“We’ve actually offered the opportunity to choose a specialization for a few years, but going forward we’re going to do it in a more focused way,” he said. “These changes are in part a response to Indy Burke’s leadership, but also because the world demands it.”
“The environmental management field has matured over the past couple of decades; it’s not just a fringe issue anymore, it’s a mainstream issue. So the mission of a School like F&ES has to continue to evolve to meet the challenges that come with that.”
Here’s how the new curriculum will work:
All incoming MEM students, regardless of their specialization, will take a common “perspectives” course as a group. This course will examine the challenges and opportunities of environmental management through the lenses of multiple perspectives and disciplines represented by the School’s faculty and staff.
Then, as a group, they will complete up to four half-semester courses that provide a common foundation of concepts, principles and tools required of all professional environmental managers — and an understanding necessary for initial MEM courses. (Requirements will be based on each student’s prior experiences.)
Those foundational courses (1.5 credits each) are:
Social Science Foundations for Environmental Managers
Physical Science Foundations for Environmental Managers
Ecological Patterns and Processes
Microeconomics for Environmental Management
By the end of their second semester, students will choose a specialization area, which will require completion of two core courses and four elective courses. All students will also participate in a designated capstone course or independent project in the second year. In addition, students will be able to improve their competency in core professional skills — leadership and interpersonal skills; communications; project management and finance; technical skills; and work-life balance — in a series of short, non-credit modules.
Added together, those requirements will account for less than half of a student’s required credit hours, leaving ample opportunity to explore different disciplines or subject areas from across F&ES and Yale. Students may also elect to complete a second specialization.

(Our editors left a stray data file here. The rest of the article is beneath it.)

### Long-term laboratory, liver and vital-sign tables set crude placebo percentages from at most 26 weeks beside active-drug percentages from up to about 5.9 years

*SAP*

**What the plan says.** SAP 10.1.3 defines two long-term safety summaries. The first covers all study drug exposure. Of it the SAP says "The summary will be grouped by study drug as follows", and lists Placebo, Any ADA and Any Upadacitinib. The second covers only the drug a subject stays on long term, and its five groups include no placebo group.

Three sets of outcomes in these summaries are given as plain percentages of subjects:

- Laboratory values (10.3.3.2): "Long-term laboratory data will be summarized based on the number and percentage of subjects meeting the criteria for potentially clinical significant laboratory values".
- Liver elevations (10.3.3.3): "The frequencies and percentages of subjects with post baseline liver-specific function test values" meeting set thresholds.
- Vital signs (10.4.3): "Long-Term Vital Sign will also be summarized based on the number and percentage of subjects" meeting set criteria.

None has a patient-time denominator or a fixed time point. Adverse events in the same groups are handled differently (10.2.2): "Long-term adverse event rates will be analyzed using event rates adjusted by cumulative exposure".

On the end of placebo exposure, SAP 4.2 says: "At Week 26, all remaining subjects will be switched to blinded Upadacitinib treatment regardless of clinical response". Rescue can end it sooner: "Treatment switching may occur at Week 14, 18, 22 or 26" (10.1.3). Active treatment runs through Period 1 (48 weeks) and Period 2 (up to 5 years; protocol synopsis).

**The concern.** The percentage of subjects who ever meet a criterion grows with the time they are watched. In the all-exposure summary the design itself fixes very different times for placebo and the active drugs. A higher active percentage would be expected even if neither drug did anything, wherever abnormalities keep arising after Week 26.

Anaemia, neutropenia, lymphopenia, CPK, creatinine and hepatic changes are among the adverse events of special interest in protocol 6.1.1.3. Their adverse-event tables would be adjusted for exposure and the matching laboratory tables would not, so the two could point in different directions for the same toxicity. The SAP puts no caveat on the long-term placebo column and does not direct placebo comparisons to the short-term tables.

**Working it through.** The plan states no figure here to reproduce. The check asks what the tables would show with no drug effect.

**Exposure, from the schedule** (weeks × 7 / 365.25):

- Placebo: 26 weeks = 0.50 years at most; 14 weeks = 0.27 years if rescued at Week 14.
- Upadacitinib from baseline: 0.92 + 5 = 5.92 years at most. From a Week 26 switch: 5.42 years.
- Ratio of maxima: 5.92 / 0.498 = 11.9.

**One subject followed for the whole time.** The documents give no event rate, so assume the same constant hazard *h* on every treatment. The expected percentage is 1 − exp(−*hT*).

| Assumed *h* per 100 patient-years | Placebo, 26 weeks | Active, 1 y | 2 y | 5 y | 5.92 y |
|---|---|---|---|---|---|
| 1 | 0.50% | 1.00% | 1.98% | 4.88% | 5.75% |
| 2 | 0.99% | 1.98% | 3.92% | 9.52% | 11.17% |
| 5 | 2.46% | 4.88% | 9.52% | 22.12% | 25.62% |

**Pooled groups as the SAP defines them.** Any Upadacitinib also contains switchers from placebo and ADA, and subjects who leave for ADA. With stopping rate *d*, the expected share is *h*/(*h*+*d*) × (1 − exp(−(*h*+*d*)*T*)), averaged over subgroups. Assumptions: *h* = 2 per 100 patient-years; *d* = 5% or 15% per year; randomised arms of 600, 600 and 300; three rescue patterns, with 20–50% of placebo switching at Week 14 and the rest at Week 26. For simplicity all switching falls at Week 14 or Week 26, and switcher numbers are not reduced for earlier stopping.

“It’s very common for students to come in and not know what they want to do,” said James Saiers
, Clifton R. Musser Professor of Hydrology, who helped introduce the idea of specializations while he was associate dean of academic affairs. “Or, just as frequently, they think they do know what they want to do but then change course after they’re exposed to these courses or issues that they didn’t even know about.”
In fact, the curriculum was designed to encourage interaction between disciplines and subject areas, from the foundational courses taught to all MEM students to the opportunity for capstone experiences that allow students to work with people from other specializations.
“We really believe this curriculum will better prepare our students for their future careers,” Zimmerman said. “It’s not necessarily driven simply by content or knowledge — because these things can change over time and you find that information online. Rather the emphasis will be on helping students understand how to think, how to solve problems, how to innovate, how to work in teams.”
“These are skills they will be able to take with them as much as the knowledge they get here.”